The Road to Efficient Cable Management
Strong fiber cable management systems with well-defined cable routing paths and easy fiber access will enable providers to reap the full benefits of fiber and operate a highly profitable network – it will be easier and faster to accurately identify connections during troubleshooting or outages. Here are three basic rules for achieving efficient fiber cable management.
Figure 3: Good Patch Cable Management With FS.COM Patch Panel
1. Use appropriate patch cable management products
High capacity, durable and functional cable management products are recommended. They are used in the right place to accommodate easier routing and tracing of patch cables. There exists a variety of horizontal and vertical patch cable management products available. It’s important to consider in which way the patch cables will be routed, the capacity requirements (including possible growth), and estimated frequency of changing or adding connections.
2. Keep proper length patch cables on hand
Keep an inventory of various lengths of patch cables on hand. With the increased connection density demands in racks and cabinets, how and where to route the patch cables is a big challenge. Using wire management products does help, but we are usually talking about massive cables: using a 7- or 10-foot patch cord when a 4-foot patch cord will work creates problems. Do this multiple times and wire management products won’t be enough to handle the chaos.
3. Patching discipline
Cable managers must have the awareness to make neatness a priority and stick to it. It’s difficult for IT managers to think about neatness when troubleshooting or dealing with an outage. So aside from essential cable management products and an inventory of patch cords, a unified discipline for patching is the vital third rule that will keep your network room or data center looking good, and easier to maintain.
Will Fiber Ever Replace Copper Cable?
Debates concerning this question has been around for years. It is true that optical fiber does have some unsurpassed advantages over copper, such as faster speed, less attenuation, less impervious to electromagnetic interference (EMI), lighter weight and sturdier. Copper cable, however, still holds a dominate position in several key applications. The past few years have witnessed a growing trend of fiber in data center market, and the escalating bandwidth will further drive the need for more fiber. Thus optical fiber takes much higher percentage in data center than copper cable.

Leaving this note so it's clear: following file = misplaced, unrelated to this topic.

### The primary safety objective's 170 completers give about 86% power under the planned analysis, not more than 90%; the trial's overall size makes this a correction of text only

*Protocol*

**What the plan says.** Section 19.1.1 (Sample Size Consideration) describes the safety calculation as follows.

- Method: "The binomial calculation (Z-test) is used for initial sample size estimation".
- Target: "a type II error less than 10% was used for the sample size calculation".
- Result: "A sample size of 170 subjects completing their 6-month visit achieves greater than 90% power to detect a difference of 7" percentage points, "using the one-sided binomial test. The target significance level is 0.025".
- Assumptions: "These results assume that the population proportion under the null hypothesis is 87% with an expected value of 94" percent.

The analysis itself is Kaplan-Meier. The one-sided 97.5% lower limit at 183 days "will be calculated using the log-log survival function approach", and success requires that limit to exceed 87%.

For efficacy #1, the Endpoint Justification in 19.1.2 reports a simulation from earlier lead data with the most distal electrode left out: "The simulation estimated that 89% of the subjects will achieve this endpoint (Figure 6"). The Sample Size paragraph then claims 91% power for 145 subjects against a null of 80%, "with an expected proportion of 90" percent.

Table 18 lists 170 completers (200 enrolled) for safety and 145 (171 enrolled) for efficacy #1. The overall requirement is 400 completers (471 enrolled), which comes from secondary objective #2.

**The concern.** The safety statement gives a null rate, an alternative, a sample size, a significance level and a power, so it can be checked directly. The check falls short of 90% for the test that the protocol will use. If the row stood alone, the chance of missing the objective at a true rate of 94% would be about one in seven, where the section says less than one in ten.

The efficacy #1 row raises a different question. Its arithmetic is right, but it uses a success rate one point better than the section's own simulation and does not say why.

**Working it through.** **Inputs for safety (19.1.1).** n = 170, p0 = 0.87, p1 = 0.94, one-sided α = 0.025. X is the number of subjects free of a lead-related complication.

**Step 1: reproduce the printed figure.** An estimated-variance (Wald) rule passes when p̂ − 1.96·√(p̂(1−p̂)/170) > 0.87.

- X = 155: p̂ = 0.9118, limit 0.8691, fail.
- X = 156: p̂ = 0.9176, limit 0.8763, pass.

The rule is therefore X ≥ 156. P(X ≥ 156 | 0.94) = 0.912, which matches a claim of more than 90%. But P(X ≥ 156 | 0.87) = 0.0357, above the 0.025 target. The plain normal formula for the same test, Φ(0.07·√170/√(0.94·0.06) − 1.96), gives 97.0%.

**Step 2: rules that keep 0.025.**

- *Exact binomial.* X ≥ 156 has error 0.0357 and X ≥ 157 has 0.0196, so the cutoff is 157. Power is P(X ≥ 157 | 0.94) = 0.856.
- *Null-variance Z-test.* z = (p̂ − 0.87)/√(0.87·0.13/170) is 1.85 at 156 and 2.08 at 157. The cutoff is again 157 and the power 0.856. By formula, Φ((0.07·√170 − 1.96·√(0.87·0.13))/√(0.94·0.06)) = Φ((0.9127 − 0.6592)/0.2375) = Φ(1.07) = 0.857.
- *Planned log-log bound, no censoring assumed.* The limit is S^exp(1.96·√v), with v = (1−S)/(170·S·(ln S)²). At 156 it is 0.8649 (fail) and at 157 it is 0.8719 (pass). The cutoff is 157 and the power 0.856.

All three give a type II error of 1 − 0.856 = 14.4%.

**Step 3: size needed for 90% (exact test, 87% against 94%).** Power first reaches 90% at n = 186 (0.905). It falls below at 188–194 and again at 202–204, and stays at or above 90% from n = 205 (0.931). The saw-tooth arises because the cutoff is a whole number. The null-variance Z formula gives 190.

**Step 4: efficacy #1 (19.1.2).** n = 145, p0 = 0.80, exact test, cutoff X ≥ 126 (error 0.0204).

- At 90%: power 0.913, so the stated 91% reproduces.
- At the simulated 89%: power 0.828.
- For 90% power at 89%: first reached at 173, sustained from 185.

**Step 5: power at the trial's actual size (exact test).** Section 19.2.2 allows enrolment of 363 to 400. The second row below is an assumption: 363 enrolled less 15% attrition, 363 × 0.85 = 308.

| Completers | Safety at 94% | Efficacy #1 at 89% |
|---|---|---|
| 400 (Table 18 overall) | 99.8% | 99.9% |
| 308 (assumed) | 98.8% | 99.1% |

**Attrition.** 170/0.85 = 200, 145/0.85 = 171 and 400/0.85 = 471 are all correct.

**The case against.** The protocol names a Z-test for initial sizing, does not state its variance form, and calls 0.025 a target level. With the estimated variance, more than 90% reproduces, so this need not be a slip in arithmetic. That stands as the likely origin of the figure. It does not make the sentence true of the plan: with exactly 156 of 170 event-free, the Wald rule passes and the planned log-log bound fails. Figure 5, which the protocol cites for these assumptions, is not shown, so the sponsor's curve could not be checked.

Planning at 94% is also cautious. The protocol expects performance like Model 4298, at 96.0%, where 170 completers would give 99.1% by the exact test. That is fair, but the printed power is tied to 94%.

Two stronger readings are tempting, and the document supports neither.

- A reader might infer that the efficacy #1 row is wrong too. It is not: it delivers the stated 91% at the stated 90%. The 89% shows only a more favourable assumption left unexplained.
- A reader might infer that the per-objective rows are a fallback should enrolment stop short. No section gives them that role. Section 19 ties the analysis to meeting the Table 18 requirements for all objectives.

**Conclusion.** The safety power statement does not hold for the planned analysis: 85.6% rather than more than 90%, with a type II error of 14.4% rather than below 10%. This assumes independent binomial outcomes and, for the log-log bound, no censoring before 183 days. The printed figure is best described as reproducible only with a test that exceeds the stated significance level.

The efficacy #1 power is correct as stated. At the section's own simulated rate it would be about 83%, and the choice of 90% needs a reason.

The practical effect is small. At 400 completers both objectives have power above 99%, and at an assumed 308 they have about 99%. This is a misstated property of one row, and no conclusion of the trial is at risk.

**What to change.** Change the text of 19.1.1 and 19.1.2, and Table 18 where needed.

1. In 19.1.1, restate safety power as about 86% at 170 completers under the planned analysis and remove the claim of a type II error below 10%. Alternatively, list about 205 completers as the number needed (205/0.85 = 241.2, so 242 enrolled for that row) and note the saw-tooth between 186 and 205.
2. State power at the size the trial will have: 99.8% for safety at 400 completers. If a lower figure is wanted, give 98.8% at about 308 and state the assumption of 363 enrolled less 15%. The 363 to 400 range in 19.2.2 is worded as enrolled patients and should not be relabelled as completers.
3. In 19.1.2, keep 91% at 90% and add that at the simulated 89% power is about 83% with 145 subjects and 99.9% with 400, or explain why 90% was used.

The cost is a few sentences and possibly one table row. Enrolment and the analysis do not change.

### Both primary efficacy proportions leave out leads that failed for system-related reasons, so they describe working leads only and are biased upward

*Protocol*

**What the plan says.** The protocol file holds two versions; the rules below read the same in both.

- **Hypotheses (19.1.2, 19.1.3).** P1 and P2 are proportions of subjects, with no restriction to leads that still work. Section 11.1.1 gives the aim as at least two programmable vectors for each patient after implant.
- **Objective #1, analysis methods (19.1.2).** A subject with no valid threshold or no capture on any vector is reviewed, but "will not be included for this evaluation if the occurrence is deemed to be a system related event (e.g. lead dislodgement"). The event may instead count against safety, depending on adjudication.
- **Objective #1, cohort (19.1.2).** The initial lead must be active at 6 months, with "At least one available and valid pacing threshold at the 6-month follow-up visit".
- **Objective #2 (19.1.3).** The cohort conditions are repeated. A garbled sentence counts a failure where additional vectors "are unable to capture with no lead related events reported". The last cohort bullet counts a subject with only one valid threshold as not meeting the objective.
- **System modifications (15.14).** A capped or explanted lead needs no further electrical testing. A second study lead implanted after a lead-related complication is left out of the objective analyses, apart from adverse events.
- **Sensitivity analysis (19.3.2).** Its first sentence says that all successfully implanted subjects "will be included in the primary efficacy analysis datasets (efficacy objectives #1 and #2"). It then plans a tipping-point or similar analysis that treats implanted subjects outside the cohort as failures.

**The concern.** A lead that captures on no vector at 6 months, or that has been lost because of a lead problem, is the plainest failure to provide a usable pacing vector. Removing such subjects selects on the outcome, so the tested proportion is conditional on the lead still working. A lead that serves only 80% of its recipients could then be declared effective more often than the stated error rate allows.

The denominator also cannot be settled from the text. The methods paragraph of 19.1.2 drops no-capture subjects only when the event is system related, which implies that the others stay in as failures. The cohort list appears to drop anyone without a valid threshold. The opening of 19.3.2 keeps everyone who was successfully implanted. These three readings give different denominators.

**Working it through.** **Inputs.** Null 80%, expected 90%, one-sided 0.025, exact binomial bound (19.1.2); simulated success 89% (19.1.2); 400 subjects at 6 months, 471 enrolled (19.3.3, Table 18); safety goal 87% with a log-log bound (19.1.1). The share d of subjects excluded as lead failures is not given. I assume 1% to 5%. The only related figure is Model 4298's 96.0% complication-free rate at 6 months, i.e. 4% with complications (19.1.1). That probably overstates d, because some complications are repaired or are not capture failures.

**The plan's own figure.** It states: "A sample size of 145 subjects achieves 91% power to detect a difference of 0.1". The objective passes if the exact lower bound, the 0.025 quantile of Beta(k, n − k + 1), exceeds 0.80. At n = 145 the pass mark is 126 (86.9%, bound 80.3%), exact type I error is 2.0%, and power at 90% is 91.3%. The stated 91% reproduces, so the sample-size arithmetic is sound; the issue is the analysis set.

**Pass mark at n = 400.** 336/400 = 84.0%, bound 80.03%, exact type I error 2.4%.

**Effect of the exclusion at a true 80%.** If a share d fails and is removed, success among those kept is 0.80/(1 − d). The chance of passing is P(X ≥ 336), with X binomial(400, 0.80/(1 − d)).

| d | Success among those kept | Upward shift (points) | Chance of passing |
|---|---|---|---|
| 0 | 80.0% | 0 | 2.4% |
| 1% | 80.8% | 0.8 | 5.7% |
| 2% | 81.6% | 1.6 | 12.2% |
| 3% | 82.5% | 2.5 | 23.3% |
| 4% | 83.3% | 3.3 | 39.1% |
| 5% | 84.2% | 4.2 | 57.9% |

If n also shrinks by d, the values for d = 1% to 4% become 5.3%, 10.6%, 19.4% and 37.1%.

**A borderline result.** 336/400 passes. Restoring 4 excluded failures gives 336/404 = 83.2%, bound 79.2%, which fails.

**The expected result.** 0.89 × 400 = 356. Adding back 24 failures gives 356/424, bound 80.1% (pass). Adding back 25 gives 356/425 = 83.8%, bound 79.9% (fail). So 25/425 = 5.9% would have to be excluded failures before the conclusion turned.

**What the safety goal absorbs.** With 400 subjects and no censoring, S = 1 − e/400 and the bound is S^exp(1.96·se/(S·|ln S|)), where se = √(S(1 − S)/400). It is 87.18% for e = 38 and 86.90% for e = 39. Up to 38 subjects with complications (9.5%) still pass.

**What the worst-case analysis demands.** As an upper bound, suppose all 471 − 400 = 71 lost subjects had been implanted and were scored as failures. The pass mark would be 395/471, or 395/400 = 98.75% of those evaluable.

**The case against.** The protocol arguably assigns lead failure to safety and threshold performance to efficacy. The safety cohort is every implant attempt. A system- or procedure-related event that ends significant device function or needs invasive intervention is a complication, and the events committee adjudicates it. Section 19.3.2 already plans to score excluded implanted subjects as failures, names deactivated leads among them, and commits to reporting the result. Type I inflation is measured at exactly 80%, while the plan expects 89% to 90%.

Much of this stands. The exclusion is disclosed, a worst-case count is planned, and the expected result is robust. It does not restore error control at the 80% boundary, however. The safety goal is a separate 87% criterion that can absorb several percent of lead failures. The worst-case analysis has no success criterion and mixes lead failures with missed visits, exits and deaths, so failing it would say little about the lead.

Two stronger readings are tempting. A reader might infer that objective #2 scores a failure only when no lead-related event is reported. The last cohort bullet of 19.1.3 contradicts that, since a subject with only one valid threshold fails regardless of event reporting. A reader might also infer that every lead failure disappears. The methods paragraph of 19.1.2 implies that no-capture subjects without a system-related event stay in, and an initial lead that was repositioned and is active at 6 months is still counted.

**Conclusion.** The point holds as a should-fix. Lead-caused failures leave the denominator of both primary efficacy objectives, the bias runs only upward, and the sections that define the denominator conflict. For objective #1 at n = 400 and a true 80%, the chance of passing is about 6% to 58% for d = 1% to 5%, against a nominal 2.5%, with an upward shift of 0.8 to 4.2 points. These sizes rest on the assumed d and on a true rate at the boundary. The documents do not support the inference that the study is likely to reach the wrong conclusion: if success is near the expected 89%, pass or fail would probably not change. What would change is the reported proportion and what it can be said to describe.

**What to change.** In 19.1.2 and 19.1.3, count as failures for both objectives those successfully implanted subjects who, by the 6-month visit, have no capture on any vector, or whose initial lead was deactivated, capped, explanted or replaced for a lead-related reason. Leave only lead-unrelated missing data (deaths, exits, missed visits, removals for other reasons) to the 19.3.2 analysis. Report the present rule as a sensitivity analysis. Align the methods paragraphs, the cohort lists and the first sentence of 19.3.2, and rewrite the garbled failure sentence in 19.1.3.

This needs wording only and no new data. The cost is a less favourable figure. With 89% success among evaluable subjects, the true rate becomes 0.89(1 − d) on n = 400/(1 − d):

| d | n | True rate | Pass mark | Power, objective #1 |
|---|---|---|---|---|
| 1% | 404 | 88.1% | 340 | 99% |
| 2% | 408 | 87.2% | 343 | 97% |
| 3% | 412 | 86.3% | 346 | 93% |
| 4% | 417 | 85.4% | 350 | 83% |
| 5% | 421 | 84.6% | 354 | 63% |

Figure 4: Copper vs. Fiber: Who Wins?
As for intelligent buildings, the percentage of fiber implementation is relatively higher in vertical backbone networks, while copper cabling still dominates the applications of voice transmission and in-building networks. And the prevalence of Power over Ethernet (PoE) application brings new opportunities to copper cable. As copper cable is capable of transmitting data as well as supplying electrical power, it is suited for horizontal network transmission and device end. So fiber may not completely replace copper cable, and there will be a long term co-existence and development of both.
Customize an Unique Fiber Patch Cable at FS.COM
In order to get an appropriate patch cable to satisfy some specific needs, it requires a basic understanding of fiber patch cable parameters, including fiber optic connectors polish types, fiber types, fiber count, fiber diameter, cable jacket materials and cable length. FS.COM offers a full range options for you.
Simplex (A single fiber), Duplex (2 fibers in a single cable, Zip Cord), Multi-cores cables (4 -288 fibers). Higher fiber counts are normally terminated as a MTP/MPO Trunk cables, using MTP/MPO connectors;
Any cable length option, Normally measured in Meters. Optional lengths, CM, mm, Inches, Foot, KM, Mile;
FS.COM Labels (Default), Generic Labels, Specific Labels as Request, No Labels; Packing: Each assembly is serialized for easy identification and sealed in individual Ziploc bags.
As computer power consolidates and software-defined networking (SDN) becomes more prevalent, optical fibers emerge as the standard for high-speed connections. Data center network administrators will find themselves working less often with copper-based connectivity. Thus a basic knowledge of fiber optic patch cable is the foundation to work with data center networks. And keep peace with the technology innovation in this field will save you a great amount of time and money.